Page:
Airy and moist British pudding, steamed the traditional way. This Dairy-free, Gluten-free and Paleo recipe is made with ground almonds, suet and honey.
|Skip straight to the recipe|
01. What are Steamed Puddings?
Steamed puddings are made by combining beef suet with milk, sugar, flour and flavourings such as dried fruit or chocolate. The stiff mixture is then spooned into a pudding basin and gently steaming on the stove top for up to 2 hours. Steamed puddings are a British invention, with a pedigree stretching back to the middle ages. Closed cooking ranges, in the form of cast-iron stoves, did not become a fixture of domestic kitchens until the later half of the nineteenth century. Before this, cooking was done in small ovens built into the side of the chimney breast, or in cauldrons suspended over open fires. The cuisine of the day reflected the absence of hot ovens with reliable temperature gauges and affordable cookware. This meant that steamed puddings rather than baked cakes were made in the home, as they could be cooked on an open fire. The mix would be spooned into a damp, floured cloth, shaped into a sphere, and the corners gathered up and tied into a bundle. The pudding could then be immersed in a pan of boiling water and cooked for several hours, without danger of drying out or scorching. Because leavening agents like baking soda and eggs whites require dry heat, suet is used to aerate pudding with a network of tiny air bubbles.
02. What is suet?
Suet is the hard fat that surrounds the kidneys in cattle. Suet is used instead of regular muscle fat because it is flavourless. You should be able to get suet from a good butcher. In its raw form, suet contains membranes and other matter that needs to be removed before it can be used. Your butcher should render the suet for you, so that you are left with a block of pure fat. This should be treated like meat and stored in the fridge. The suet then needs to be shredded into small shavings before it can be used – you can do this using a grater. This is because suet has a high melting point, and chopped cubes will not fully melt and incorporate into the mixture during cooking. You can buy pre-shredded suet from a butcher, or packaged suet from a supermarket, which has been dehydrated so that it can be stored in the cupboard. However, in processed suet, the shreds of fat are coated in flour to stop them from clumping together. This a problem for people who are gluten-intolerant and, more generally, the additional flour will affect the results of the recipe.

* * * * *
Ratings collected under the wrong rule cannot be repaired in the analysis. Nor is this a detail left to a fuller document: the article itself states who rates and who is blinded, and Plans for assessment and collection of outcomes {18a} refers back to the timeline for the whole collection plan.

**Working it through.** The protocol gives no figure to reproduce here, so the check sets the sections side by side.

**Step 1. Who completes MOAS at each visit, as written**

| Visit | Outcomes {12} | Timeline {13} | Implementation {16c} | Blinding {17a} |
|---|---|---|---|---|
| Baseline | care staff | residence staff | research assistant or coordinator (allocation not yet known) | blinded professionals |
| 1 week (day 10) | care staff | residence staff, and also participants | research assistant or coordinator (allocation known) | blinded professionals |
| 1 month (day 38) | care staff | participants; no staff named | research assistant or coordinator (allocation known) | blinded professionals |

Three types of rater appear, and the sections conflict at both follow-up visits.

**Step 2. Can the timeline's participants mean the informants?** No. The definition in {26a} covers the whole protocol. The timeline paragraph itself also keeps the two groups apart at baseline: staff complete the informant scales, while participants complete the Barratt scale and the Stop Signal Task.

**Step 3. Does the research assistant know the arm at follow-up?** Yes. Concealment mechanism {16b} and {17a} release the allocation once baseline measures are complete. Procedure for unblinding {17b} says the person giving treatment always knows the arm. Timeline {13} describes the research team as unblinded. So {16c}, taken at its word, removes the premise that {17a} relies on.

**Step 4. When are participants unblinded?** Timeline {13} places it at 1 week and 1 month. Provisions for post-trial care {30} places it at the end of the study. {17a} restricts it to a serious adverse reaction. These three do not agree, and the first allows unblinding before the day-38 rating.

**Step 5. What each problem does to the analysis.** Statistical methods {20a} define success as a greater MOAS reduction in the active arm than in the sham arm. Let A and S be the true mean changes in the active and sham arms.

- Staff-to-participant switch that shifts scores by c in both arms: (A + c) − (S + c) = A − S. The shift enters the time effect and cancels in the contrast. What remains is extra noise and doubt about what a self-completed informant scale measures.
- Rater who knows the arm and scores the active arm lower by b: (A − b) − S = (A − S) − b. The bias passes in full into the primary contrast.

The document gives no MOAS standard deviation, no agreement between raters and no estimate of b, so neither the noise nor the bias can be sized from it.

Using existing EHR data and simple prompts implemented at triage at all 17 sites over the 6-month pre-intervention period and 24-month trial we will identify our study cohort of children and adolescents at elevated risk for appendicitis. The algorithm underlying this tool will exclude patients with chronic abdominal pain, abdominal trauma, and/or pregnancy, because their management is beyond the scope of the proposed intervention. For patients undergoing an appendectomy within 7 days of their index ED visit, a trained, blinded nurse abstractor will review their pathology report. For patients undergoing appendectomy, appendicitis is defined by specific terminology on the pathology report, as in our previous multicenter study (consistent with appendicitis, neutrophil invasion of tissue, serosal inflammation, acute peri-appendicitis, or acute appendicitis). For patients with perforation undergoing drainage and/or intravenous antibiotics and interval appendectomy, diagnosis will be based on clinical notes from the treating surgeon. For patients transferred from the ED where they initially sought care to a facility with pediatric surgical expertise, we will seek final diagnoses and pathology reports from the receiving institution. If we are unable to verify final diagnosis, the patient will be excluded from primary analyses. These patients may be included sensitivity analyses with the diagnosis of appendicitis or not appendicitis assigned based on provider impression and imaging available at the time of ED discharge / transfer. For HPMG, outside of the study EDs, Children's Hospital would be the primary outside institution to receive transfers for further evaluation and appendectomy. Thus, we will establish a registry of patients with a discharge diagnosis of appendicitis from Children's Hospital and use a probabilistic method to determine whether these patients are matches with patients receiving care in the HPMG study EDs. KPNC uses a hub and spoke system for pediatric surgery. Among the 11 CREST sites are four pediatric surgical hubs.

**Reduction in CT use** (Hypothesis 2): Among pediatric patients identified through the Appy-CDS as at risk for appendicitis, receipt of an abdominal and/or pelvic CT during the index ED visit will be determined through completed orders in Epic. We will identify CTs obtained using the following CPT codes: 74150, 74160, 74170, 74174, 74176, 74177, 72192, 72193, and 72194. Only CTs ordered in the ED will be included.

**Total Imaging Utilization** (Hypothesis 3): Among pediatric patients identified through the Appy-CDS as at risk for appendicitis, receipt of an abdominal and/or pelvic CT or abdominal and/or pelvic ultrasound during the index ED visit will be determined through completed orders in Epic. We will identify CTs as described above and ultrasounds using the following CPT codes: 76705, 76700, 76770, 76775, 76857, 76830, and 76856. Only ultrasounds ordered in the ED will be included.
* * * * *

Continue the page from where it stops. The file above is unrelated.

03. Why is suet used instead of butter in steamed puddings?
Butter is usually preferred for baking, as it adds richness and flavour. However, animal fat is always used in steamed puddings instead of butter because it has a higher melting point. This means that the pudding batter has time to cook and set around the lumps of suet, before they too cook and dissolve. This leaves behind a network of air bubbles, resulting in a light pudding that is moist rather than greasy. Because suet has a high melting point, it congeals at room temperature. This means that steamed puddings are best eaten warm. If you slice this pudding when it has cooled, it is perfectly tasty but you may see unsightly specks of hard white fat.
04. What gluten-free flour can you use to make a steamed pudding?
Wheat flour is strong, elastic, absorbent and neutral-tasting. This explains why no one ingredient works as a direct replacement, because no one ingredient combines all four of these functions. Shop-bought gluten-free flours are actually a blend of several flours, typically comprising brown rice flour, white rice flour, tapioca flour and potato flour – plus a binding agent like xanthum gum or psyllium husks. Many of the gluten-free flours available have a strong flavour, which effects the taste of the bake (see this guide to gluten-free flours for more information). Ground almonds make an excellent gluten-free replacement in bakes, as it has a complementary sweet and nutty flavour. However, ground almonds are more coarsely ground than wheat flour, which means that bakes made with ground almonds have a denser crumb. Adding a bit of almond flour helps to lighten the mix and create a fluffier texture. Almond flour differs from ground almonds in that the skins are removed and they undergo a finer grind. There is a danger that a pudding may become crumbly and fall apart if the sticky gluten proteins are removed. Egg replicates the sticky properties of gluten, as the proteins contained in the whites coagulate to form a solid mass when heated. Honey is also physically sticky, and helps to bind the mix together.